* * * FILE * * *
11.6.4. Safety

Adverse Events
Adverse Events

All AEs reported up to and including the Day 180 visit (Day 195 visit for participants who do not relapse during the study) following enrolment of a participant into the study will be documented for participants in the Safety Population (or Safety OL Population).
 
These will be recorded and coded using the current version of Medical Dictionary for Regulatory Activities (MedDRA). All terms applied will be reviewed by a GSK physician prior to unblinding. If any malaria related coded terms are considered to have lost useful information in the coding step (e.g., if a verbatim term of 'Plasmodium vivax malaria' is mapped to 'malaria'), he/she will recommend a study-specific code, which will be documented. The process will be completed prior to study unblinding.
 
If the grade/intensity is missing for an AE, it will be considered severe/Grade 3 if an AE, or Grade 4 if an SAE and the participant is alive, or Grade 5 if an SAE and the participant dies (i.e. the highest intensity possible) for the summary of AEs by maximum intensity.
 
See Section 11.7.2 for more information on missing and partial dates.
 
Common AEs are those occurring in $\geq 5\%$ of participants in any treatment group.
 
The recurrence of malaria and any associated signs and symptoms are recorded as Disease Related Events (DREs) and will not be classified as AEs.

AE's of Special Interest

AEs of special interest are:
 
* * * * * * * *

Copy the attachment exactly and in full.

11.6.4. Safety

Adverse Events
Adverse Events

All AEs reported up to and including the Day 180 visit (Day 195 visit for participants who do not relapse during the study) following enrolment of a participant into the study will be documented for participants in the Safety Population (or Safety OL Population).
 
These will be recorded and coded using the current version of Medical Dictionary for Regulatory Activities (MedDRA). All terms applied will be reviewed by a GSK physician prior to unblinding. If any malaria related coded terms are considered to have lost useful information in the coding step (e.g., if a verbatim term of 'Plasmodium vivax malaria' is mapped to 'malaria'), he/she will recommend a study-specific code, which will be documented. The process will be completed prior to study unblinding.
 
If the grade/intensity is missing for an AE, it will be considered severe/Grade 3 if an AE, or Grade 4 if an SAE and the participant is alive, or Grade 5 if an SAE and the participant dies (i.e. the highest intensity possible) for the summary of AEs by maximum intensity.
 
See Section 11.7.2 for more information on missing and partial dates.
 
Common AEs are those occurring in $\geq 5\%$ of participants in any treatment group.
 
The recurrence of malaria and any associated signs and symptoms are recorded as Disease Related Events (DREs) and will not be classified as AEs.

AE's of Special Interest

AEs of special interest are:
 